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Will Live Earth hurt the planet more than help?

From Friday's Globe and Mail

Tomorrow, when the calendar flips to 7/7/7, more than 100 musicians will perform in a series of events worldwide for a 24-hour concert to be broadcast around the planet in the name of "triggering a global movement to solve the climate crisis."

Led by Al Gore, the former U.S. vice-president who is now chairman of the Alliance for Climate Protection, Live Earth: The Concerts for a Climate in Crisis was co-founded by Kevin Wall, producer of Live 8, an event that cobbled together one of the largest audiences in history to combat poverty.

Not everyone is thrilled about the overlap.

"I'm getting lots of responses from people who think I am organizing it," the famously acrimonious Irish musician Sir Bob Geldof groused to Dutch newspaper de Volkskrant back in May. "I hope they're a success. But why is Gore actually organizing them? To make us aware of the greenhouse effect? Everybody's known about that problem for years."

We're all already conscious of global warming, he added.

Whether you agree with Sir Bob's invective, the question remains: When it comes to rock shows for environmentalism, should we be championing public awareness over carbon burden?

Dr. Dave Hickey, a professor of English at the University of Nevada Las Vegas who is also an art critic and analyst of Western culture, bluntly rejects rocking-out for politics, saying it has "never worked before."

Dr. Hickey, who penned Air Guitar: Essays on Art and Democracy, believes this is "just another gig that will consume enough energy to power Arkansas for the next century and leave a carbon footprint that will validate the sasquatch."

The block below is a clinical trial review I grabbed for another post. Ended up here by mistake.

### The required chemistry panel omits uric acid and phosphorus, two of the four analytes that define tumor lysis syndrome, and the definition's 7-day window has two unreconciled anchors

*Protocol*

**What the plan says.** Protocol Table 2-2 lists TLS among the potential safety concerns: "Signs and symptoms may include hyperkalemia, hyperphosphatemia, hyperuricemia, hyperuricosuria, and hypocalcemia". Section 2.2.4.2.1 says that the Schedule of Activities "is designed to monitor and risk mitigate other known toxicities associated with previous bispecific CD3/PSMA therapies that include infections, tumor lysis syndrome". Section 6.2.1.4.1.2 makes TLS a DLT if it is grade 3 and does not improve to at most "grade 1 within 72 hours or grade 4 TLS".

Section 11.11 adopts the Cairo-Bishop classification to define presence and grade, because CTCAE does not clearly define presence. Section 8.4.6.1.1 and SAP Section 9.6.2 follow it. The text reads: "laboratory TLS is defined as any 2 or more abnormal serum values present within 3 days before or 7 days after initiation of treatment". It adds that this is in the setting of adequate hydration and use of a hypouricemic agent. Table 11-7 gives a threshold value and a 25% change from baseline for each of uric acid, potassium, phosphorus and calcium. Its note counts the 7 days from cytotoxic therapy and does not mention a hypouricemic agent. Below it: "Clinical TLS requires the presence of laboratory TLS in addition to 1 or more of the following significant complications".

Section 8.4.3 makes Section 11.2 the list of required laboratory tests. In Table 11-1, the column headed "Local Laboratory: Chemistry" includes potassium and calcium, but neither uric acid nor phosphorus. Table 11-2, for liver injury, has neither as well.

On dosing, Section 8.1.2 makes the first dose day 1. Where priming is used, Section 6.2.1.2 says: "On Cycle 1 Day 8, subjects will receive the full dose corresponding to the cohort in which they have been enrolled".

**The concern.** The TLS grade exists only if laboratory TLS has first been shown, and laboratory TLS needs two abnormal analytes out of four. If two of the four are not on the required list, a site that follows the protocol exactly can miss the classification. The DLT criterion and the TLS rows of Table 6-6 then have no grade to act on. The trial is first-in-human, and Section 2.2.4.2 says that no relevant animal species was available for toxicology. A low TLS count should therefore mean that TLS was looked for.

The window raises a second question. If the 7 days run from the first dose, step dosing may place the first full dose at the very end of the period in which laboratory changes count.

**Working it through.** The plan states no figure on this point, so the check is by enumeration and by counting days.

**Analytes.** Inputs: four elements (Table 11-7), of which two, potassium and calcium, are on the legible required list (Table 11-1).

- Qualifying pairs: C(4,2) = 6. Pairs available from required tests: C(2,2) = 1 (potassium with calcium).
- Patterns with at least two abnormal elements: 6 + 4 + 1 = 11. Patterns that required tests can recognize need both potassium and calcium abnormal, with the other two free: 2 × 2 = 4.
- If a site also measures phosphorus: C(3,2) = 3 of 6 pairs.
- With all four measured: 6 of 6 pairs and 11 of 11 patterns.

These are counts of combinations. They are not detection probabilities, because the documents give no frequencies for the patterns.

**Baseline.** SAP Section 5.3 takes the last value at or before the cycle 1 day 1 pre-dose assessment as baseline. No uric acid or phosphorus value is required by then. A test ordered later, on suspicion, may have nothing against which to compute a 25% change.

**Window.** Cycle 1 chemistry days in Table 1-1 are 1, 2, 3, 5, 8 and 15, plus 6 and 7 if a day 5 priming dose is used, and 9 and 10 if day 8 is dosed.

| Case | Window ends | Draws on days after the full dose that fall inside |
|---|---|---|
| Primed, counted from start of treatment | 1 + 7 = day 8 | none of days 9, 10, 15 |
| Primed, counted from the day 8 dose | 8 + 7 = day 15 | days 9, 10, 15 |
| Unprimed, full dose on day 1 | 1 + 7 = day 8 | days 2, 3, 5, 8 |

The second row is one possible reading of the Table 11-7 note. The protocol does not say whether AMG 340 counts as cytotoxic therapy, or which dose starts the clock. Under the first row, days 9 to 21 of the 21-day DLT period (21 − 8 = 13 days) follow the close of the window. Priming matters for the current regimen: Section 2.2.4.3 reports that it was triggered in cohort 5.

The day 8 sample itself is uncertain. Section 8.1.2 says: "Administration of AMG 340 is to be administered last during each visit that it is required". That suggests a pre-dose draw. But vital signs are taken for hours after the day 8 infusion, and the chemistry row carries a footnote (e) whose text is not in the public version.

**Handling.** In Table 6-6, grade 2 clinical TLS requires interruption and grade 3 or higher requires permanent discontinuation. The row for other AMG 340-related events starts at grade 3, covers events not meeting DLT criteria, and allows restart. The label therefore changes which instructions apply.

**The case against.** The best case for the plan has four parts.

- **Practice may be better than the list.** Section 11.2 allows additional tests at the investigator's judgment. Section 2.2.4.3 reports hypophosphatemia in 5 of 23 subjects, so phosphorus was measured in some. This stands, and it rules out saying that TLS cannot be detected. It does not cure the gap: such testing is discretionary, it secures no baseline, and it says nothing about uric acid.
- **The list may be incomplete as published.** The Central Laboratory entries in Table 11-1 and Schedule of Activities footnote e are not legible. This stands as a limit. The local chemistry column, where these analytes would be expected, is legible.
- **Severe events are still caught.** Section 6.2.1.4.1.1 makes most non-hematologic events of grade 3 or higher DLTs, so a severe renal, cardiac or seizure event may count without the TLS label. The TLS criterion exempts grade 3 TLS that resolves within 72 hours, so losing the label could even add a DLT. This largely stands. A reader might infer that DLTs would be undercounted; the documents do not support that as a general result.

Professor William Rees, a population ecologist at the University of British Columbia and originator of the phrase and methodology behind the "ecological footprint," agrees that, "no doubt any large event has an ecological impact."

But he adds: "There is the question of whether the concerts change people's lives enough to compensate for the additional consumption stimulated by the events."

Phil Thornhill, key organizer for the Global Climate Campaign and national co-ordinator for the Campaign against Climate Change in Britain, believes the answer to that question is yes.

"I welcome all actions designed to raise awareness on climate change and promote the urgent action that we need - be they concerts, demonstrations, carnivals, street parties, mass bike rides or whatever," he says.

Mass movements can work, but when they involve rock stars who use private jets, such as the self-proclaimed material girl Madonna, or Brit rockers Duran Duran (who are potentially in it to carbon neutralize all the hairspray they ripped through in the eighties), how exactly are people's consciences going to be affected?

"Whatever level of respect, or otherwise, we might hold for people, it is not very useful to criticize their motives if they are doing something, or trying to do something, to raise awareness on climate change," Mr. Thornhill asserts.

One main criticism of Live Earth has been its lack of tangible objectives. Sir Bob himself offered that he would organize Live Earth only if he could "go on stage and announce concrete environmental measures from the American presidential candidates, congress or major corporations." Without those guarantees, he said, "it's just another pop concert."

Still, no one, especially a rock star, should underestimate the proselytizing power of music and stadium politics. Though to really combat global warming, we'd have to alter how we live. How we consume energy. How we fly. How we drive. It's not exactly the stuff of rock concerts. But it does capture the spirit of rock 'n' roll - the idea that anything is possible.

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